Id 316 Overweight Adolescents Enrolled In A Multidisciplinary Weight Management Program And Their Factors Predicting Weight Loss

López Rivas C, Campbell BL, Bryan D, Wickham EP
Aim(s) or purpose: To determine if compliance with a components of a nutrition education program correlate with improvements in BMI z-score among obese adolescents ages 11-18 years enrolled in a multidisciplinary lifestyle modification program.
Design and method: Compliance data was analysed from a multidisciplinary lifestyle modification program for obese (BMI > 95th percentile) adolescents ages 11-18 years at Virginia Commonwealth University in Richmond, Virginia. During the initial six months of the program, adolescents were expected to participate in 3 supervised exercise sessions per week, biweekly behaviour support sessions, and biweekly nutrition education sessions. Parents were invited to attend nutrition sessions with their child during which a registered dietician covered a standard series of lectures. Subjects were expected to maintain and bring a complete food diary to each nutrition session. BMI and BMI z-scores were determined using standardized measurements at baseline and at 6 months. Compliance was monitored by the program coordinator.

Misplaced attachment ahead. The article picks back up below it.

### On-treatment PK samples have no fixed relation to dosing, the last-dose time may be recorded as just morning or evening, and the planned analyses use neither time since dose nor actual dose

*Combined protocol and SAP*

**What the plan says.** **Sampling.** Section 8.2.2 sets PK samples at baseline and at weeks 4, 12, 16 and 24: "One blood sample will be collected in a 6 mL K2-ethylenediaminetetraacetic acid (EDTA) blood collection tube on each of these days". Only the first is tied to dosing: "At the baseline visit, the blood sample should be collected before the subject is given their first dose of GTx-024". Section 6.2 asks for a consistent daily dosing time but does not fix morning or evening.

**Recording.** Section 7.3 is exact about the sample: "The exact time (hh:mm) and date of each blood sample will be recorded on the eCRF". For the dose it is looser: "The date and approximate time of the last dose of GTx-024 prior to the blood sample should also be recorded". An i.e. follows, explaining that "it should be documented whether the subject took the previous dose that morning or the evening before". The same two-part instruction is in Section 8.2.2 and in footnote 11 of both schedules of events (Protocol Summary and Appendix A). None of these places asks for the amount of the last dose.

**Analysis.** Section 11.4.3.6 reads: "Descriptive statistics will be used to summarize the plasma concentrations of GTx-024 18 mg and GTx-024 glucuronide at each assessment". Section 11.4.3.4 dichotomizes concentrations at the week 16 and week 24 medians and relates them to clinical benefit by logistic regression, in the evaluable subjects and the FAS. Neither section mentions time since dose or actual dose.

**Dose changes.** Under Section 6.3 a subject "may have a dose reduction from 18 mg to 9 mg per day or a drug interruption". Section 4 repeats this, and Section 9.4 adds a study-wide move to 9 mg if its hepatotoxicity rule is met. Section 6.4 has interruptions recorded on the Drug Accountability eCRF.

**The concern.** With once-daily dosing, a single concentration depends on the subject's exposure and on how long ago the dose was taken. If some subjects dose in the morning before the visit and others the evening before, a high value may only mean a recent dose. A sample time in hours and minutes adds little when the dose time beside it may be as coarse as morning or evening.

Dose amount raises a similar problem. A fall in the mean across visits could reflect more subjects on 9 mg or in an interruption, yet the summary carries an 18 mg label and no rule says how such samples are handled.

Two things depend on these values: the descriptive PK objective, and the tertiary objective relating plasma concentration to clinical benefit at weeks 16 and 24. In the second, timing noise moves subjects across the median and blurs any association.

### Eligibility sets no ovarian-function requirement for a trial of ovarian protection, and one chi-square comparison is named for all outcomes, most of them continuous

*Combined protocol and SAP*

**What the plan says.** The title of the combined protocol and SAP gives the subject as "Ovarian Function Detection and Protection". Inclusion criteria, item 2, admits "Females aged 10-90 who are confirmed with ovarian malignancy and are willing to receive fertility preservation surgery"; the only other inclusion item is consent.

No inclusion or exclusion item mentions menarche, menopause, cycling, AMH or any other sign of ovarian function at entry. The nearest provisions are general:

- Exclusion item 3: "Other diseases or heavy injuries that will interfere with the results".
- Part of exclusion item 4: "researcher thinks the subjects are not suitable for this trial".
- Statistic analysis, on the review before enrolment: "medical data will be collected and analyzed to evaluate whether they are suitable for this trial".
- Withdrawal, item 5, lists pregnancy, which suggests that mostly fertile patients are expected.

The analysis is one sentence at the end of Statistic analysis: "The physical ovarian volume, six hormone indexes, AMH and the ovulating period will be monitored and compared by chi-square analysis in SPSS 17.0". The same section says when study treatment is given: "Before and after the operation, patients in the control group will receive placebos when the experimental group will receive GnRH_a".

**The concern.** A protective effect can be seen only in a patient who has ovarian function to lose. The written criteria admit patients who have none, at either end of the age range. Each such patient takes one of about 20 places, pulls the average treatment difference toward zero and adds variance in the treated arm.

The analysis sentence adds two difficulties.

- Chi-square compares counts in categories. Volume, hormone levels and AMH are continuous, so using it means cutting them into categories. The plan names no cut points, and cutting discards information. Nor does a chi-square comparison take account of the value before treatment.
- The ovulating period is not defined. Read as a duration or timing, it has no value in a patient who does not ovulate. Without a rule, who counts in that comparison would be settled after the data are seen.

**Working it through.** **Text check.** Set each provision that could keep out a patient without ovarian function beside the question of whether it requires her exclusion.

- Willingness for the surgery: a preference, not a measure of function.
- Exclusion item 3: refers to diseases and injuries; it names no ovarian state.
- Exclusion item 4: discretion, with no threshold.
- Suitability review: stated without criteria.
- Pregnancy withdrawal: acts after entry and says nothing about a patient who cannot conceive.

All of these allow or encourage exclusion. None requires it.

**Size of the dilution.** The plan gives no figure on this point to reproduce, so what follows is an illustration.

Results: Complete data was available for 58 subjects (25 males, 32 females, mean age 13 ± 1.6 years), After 6 months of program participation, mean BMI (36.8 ± 6.5 vs 36.0 ± 6.9 kg/m2) and BMI z-scores (2.4 ± 0.3 and 2.3 ± 0.4SD) both decreased significantly (p Conclusions: Intensive lifestyle modification is associated with modest improvement in mean BMI among obese adolescents, but there are wide variations. After controlling for other baseline and compliance factors, parental participation was a strong independent predictor of changes in BMI Z-score. Parental involvement is an important component of a successful adolescent weight management program.
ID 316
Overweight adolescents enrolled in a multidisciplinary weight management program and their factors predicting weight loss